The need to maintain requisite variety makes it imperative for organiz-
ations to ensure that their managers and technical personnel across levels are
capable of coping with the level of complexity that they are likely to
encounter in worst case scenarios. This conclusion resonates with the work
of Jaques and Cason (1994) that equates human capability to information
processing abilities and recommends matching human capability with
expected complexity levels at a given hierarchical level. Although developed
in the context of comparative managerial worth, scholars could consider
using the notion of human capability to predict the quality of human
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responses at critical interfaces in the event of an accident. Figure 2 predicts
a systems accident when bounded rationality breaks down – or in other
words, when personnel at interfaces fail to cope with complexity and
decipher feedback loops. Organizations, to some extent, could lower the
probability of bounded rationality breaking down by matching human
capability with expected complexity levels.
Adding a redundancy to safeguard against accidents also amounts to
increasing a system’s complexity because it entails introducing a new inter-
face. Hence, redundancies can pose challenges to the workforce. The open
systems perspective therefore concurs with the notion that redundancies can
simultaneously increase and lower the probability of a system accident and
one needs to evaluate the net risk to determine the efficacy of a redundancy
(see Sagan, 1994). There are other parallels with NAT. Just as NAT high-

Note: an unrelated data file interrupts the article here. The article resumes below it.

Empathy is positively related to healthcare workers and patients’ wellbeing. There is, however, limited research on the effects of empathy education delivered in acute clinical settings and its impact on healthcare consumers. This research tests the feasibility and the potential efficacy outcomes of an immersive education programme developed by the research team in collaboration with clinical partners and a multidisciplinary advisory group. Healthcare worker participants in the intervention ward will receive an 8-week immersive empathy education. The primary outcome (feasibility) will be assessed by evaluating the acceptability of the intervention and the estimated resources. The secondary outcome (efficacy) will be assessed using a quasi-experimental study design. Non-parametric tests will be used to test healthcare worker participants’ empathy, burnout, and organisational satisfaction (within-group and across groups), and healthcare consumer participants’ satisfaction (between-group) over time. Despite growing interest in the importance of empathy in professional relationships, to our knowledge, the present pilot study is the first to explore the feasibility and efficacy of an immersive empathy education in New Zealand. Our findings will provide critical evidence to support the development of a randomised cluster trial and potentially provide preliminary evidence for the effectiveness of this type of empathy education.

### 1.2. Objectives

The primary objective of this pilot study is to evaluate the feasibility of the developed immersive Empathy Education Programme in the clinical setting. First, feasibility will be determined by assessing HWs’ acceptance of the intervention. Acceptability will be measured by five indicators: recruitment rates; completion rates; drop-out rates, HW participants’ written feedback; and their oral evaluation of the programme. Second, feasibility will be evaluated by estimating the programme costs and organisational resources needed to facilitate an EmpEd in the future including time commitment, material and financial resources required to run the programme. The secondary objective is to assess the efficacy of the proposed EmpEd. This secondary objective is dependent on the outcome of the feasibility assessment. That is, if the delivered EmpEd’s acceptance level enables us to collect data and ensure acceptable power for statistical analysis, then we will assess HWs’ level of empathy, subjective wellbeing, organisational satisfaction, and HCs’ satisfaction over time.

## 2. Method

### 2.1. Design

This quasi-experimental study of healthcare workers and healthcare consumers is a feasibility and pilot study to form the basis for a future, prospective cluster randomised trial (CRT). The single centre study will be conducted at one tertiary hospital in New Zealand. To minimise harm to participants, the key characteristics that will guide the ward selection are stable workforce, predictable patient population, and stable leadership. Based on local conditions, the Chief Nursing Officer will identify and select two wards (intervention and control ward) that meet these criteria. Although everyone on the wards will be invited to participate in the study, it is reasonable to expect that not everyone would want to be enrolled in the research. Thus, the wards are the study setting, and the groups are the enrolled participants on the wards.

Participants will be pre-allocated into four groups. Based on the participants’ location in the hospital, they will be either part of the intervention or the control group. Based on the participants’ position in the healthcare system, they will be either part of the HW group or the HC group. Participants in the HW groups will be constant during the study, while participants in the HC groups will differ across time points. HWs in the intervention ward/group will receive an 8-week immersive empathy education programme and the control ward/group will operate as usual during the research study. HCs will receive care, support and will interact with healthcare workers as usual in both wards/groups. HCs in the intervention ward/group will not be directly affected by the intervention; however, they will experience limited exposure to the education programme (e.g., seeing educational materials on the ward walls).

lights the tension between the need for centralization (brought about by tight
coupling) and decentralization (brought about by unanticipated complexly
interactive failures that require localized responses), the open systems
perspective underlines the tension between the need to increase its own
complexity (brought about by the need to maintain requisite variety) and
the need to lower the number of interfaces (brought about by the fact that
accidents often occur at interfaces as outputs and inputs get exchanged and
as feedback loops are deciphered).
Interfaces (whether automated or human) can find it difficult to
decipher feedback loops when entropy levels are high. The presence of
entropy, or disorder, can make systems unpredictable. Entropy accumulation,
as pointed out earlier, is inevitable – ageing involves entropy accumulation.
The theoretical explanation for the gradual erosion of reliability as asserted
in DIT (Turner & Pidgeon, 1997) may thus lie in the concept of gradual